God Reminds Us Who He Is

Is it out of character for God to make unequivocal statements about Himself?

2015-09-21 Sunrise by Heather Wagner Russell
By Heather Russell

Isaiah declared that the Lord says, “I am the first and I am the last; apart from me there is no God…. Is there any God besides me?” (Is. 44:6, 8)

Is this arrogant for God to say? My son says so; he says, “I cannot respect a God like that.” He believes that statements like this in the Old Testament were written by men and do not accurately reflect the Creator of the Universe.

Certainly, if you or I made a similar statement, it would be the height of arrogance. Imagine how our siblings, parents or friends might respond if we made a statement like that?

No, actually, it would be delusional. Though we sometimes may act like the world begins and ends with us, we might be committed if we actually said something that like.

But, is it out of character for God to say something like that?

If there is a God, the world actually does begin and end with Him.

On the other hand, the “books” of the Bible were written by men, right?

One difference between the books of the Bible and other religious texts, like the Qur’an or Book of Mormon, is that the Bible is not claimed to have been dictated by God. Yet, people refer to it as the “word of God”.

The people who wrote the various portions of what we call the Bible claim to be conveying what God conveyed to them, what God told them to say or what God showed them. It was written by men who claimed to have seen, heard or experienced God.

While many people would say it is simply written by men, anyone seeking to understand any text should, at least, respect the text for what it claims to be. It may be written by men, but it claims to be written by men who had encounters with the God of the Universe.

These men were often out of step with their contemporaries. They pointed “true north” to what they urged was the one true God; while most of their contemporaries were heading in different directions: given to immorality, worshiping idols, trusting in their own might, bowing to foreign kings and making unholy alliances that betrayed the revelation of the one true God that passed down to them. Many of these men were not accepted in their own times.

I realized a long time ago, before I professed any faith, that a Creator of the Universe could control His own story. Even if He had to (or chose to) communicate through His own creation (like us), He could (and certainly would) protect and preserve His communication if He wanted to.

A God who created the Universe could certainly choose people who accurately ascertained and understood Him, like Abraham and his progeny. He certainly could choose human kind, the most god-like creatures in the Universe, to be His vessels of communication.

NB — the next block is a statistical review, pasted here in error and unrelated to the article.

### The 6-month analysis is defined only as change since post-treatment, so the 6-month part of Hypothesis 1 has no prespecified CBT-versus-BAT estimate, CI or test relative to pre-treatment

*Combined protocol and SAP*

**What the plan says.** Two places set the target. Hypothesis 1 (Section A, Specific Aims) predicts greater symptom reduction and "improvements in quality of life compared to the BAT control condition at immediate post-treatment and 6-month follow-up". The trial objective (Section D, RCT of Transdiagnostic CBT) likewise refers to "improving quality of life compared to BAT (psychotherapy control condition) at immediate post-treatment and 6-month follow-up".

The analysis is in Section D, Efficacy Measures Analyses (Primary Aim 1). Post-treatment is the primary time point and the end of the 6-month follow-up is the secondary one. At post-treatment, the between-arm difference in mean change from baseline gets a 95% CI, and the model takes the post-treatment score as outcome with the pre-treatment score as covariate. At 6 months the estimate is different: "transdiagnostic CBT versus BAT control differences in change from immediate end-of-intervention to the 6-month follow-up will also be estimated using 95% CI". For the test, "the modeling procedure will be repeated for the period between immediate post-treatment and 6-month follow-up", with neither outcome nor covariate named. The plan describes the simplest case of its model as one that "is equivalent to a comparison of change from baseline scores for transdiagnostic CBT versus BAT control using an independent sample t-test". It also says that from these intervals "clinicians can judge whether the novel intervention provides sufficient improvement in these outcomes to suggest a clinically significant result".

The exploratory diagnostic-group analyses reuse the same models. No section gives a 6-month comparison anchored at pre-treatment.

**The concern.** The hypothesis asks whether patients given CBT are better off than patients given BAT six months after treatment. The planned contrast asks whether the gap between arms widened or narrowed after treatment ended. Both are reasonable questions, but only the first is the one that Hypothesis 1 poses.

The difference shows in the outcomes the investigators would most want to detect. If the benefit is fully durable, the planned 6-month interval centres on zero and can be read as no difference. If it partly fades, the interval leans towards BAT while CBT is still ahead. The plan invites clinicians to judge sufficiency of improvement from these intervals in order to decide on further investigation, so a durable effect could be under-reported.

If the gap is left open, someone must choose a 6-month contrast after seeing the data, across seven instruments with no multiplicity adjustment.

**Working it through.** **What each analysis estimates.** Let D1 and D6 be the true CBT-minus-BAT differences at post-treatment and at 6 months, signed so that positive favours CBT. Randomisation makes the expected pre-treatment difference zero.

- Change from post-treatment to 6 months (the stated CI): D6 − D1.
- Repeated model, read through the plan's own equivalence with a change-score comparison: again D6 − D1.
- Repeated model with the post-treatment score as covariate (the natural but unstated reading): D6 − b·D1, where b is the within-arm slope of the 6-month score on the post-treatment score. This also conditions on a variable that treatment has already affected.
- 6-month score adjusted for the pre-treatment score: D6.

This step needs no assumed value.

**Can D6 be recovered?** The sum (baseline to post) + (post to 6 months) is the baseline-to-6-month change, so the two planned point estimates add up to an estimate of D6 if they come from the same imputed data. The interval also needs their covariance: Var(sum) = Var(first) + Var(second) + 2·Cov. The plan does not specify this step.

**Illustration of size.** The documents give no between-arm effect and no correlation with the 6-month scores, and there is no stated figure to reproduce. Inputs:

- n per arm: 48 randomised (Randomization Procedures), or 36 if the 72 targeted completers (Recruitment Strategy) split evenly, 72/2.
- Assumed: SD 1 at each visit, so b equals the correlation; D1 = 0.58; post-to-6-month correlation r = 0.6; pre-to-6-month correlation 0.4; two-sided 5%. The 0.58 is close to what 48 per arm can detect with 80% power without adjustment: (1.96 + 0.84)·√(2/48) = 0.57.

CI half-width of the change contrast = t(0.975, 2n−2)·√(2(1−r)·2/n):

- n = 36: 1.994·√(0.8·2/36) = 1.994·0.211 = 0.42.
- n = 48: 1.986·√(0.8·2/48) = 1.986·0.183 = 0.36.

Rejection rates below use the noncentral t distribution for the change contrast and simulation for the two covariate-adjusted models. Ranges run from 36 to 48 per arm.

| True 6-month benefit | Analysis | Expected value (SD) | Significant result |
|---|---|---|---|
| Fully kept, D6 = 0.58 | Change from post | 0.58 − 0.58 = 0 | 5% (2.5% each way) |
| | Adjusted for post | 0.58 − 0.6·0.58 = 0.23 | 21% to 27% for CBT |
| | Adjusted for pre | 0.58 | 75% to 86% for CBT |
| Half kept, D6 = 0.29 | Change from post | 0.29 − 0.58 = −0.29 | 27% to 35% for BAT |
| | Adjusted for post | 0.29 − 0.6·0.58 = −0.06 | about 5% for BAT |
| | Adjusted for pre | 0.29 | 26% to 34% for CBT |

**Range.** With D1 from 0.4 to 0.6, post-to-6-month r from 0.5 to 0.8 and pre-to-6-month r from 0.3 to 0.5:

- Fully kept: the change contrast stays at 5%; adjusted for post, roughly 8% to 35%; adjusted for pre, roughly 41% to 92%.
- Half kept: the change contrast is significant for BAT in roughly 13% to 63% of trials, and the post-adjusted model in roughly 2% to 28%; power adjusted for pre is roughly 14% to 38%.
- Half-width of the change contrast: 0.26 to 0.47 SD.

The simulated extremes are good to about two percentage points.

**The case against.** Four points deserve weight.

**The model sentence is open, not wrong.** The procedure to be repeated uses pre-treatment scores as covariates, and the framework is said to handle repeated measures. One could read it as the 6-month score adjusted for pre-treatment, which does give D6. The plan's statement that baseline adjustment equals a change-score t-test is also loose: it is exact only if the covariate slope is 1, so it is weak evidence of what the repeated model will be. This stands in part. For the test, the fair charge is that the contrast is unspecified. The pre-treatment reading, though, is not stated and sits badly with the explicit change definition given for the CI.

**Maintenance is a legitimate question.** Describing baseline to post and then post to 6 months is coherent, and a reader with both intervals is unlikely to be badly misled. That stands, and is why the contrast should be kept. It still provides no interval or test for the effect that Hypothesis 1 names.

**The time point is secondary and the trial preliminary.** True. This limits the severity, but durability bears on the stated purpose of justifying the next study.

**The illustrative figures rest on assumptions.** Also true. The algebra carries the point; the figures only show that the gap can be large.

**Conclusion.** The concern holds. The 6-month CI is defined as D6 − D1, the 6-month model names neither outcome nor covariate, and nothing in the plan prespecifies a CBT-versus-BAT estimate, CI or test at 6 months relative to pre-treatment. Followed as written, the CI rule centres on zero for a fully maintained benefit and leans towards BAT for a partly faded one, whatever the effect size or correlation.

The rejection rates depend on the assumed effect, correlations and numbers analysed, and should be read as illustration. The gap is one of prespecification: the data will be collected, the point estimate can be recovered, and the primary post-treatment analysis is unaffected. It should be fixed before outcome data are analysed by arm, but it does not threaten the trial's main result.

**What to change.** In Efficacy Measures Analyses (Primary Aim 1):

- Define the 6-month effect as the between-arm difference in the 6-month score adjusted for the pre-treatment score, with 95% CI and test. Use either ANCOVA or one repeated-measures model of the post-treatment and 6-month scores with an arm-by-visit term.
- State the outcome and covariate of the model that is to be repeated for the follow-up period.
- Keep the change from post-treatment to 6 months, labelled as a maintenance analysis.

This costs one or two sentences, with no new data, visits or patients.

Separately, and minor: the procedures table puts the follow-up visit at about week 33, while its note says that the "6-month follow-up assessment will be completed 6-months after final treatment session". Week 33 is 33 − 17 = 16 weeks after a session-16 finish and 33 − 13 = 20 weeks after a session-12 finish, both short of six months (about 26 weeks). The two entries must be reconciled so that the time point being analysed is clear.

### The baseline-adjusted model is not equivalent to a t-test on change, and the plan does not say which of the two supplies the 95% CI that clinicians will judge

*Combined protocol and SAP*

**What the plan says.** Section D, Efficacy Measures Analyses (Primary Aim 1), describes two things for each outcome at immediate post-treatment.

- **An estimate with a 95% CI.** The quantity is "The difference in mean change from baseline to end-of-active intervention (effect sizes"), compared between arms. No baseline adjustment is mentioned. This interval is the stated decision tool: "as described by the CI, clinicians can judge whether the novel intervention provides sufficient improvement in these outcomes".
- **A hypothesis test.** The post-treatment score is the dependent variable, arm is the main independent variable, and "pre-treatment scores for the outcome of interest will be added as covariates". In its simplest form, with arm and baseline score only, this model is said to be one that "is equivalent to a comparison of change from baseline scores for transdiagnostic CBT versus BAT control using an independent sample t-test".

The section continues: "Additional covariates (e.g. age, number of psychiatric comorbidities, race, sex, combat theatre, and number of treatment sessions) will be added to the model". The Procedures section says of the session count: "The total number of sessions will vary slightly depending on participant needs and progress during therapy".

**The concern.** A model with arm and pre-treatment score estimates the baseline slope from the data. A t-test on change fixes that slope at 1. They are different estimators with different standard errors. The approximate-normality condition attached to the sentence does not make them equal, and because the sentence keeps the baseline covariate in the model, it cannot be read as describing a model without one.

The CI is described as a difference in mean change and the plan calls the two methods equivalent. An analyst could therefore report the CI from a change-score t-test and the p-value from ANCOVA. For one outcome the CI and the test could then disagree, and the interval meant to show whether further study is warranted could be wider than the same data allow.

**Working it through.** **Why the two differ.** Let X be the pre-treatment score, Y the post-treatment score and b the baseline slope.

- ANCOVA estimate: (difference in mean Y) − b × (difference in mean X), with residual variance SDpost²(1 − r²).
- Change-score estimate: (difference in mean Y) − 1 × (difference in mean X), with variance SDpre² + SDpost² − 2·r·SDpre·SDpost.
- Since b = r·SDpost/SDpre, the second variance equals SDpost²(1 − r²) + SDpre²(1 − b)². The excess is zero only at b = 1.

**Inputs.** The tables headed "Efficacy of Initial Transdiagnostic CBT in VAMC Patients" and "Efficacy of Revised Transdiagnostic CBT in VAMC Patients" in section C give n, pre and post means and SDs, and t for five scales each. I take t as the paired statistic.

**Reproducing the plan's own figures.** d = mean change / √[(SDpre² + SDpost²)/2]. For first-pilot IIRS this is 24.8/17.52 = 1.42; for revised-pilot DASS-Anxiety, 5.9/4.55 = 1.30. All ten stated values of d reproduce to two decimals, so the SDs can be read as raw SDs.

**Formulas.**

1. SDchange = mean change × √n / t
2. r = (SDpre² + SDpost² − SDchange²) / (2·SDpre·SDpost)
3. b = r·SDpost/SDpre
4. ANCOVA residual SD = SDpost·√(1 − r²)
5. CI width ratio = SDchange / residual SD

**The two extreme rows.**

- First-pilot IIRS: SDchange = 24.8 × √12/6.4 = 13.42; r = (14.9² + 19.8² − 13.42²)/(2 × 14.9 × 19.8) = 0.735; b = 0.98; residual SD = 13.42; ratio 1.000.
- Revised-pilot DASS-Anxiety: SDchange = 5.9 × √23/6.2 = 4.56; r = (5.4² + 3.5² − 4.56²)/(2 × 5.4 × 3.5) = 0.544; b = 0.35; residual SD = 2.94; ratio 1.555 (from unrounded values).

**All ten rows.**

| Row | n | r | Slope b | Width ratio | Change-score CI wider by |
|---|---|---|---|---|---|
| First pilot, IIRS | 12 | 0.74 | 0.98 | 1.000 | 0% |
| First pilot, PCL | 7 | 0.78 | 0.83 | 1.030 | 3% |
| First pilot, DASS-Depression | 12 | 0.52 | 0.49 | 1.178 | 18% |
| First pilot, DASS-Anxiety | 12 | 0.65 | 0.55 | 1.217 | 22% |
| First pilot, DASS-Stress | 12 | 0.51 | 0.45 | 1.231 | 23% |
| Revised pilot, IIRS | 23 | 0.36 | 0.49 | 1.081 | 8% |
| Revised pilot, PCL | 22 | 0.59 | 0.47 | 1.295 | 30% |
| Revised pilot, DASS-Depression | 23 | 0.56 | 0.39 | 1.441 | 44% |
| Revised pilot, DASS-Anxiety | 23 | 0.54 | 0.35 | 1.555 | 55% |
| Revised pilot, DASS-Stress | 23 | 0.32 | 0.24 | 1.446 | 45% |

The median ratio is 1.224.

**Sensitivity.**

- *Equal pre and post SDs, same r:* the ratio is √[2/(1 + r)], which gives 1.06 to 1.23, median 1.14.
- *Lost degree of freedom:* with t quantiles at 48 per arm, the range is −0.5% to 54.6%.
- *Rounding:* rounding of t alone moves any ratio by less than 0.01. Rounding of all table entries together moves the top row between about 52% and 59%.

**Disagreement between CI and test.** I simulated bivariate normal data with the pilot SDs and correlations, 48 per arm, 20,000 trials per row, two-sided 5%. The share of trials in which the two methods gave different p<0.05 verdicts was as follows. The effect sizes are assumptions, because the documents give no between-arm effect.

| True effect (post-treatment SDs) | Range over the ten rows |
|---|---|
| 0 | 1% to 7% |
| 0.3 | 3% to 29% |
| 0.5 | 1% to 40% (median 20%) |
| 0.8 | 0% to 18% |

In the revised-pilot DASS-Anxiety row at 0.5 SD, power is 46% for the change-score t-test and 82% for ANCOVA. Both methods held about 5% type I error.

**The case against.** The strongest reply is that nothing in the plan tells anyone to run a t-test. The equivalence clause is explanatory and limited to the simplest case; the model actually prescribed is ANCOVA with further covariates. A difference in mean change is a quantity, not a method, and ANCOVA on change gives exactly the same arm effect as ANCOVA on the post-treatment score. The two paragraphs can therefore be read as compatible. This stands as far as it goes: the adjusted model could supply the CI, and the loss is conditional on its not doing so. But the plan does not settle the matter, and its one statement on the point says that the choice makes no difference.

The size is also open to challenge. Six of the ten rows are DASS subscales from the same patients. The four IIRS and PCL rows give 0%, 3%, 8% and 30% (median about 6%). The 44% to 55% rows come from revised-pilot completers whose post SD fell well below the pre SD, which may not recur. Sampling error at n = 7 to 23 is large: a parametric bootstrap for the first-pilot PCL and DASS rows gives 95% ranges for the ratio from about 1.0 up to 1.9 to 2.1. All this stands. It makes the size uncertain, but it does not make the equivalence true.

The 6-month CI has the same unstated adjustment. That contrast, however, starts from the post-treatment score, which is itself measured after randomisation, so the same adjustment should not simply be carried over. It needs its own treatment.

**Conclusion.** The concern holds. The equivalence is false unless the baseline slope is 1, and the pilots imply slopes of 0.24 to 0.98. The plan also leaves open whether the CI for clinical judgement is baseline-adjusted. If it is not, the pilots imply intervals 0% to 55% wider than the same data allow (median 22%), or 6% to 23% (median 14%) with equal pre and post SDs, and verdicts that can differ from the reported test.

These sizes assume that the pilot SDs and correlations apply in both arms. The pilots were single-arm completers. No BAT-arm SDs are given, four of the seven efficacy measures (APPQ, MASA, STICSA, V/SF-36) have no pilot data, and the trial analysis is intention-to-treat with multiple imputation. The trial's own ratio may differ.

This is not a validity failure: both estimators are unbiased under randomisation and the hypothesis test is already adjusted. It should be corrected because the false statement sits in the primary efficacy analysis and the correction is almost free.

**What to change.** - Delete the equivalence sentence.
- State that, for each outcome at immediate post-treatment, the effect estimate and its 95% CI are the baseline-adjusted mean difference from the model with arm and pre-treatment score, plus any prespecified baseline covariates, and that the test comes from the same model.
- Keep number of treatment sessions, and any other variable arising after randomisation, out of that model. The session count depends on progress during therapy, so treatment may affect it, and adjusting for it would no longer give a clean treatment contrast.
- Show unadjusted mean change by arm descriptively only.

While we are beings the most like gods of all the beings we know in the universe, we certainly are not gods. We are creative, but we did not create the Universe. We are intelligent, but we don’t know all there is to know in the Universe. We have understanding, but we don’t understand everything.

As finite creatures, how could we fully understand an infinite God? Even as we can understand that a God who is able to create the Universe must be infinite, “outside” the time and space and matter that we know to be the Universe, how could we know that God? How could we accurately understand such a God?

“No one stops to think,” says Isaiah (Is. 44:19) How could we really know and understand such a God unless He communicated Himself to us?

Isaiah conveys the message from God: “I have made you….” (Is. 44:21)

A simple fact, but from it flows much that we tend to miss or brush aside. We did not make ourselves and, therefore, we are not the lords of our own destinies. Our ultimate fates lie in the hands of our Creator. Whether He is kind and loving or cruel and arbitrary – or whatever – God is God, and we are not.

The good news is that God has revealed Himself to be loving!

But, we don’t dictate the terms of His love. Really, how can we?

Yet, we often act as if we can and do dictate to God how He must love us.

The attitudes we have today are no different than the attitudes of the people in Isaiah’s time. In Isaiah’s time, as now, God is speaking through people who have committed themselves to His service to remind us that God is God, and we are not; God made us, and we did not make ourselves. God is the ultimate arbiter of our destinies, and we are not the captains of our own souls.

God is not arrogant when He reminds us of these things because it is exactly. Our fates, our relationships to our Creator, depend on our understanding this. But there is more: He made us for a special purpose.

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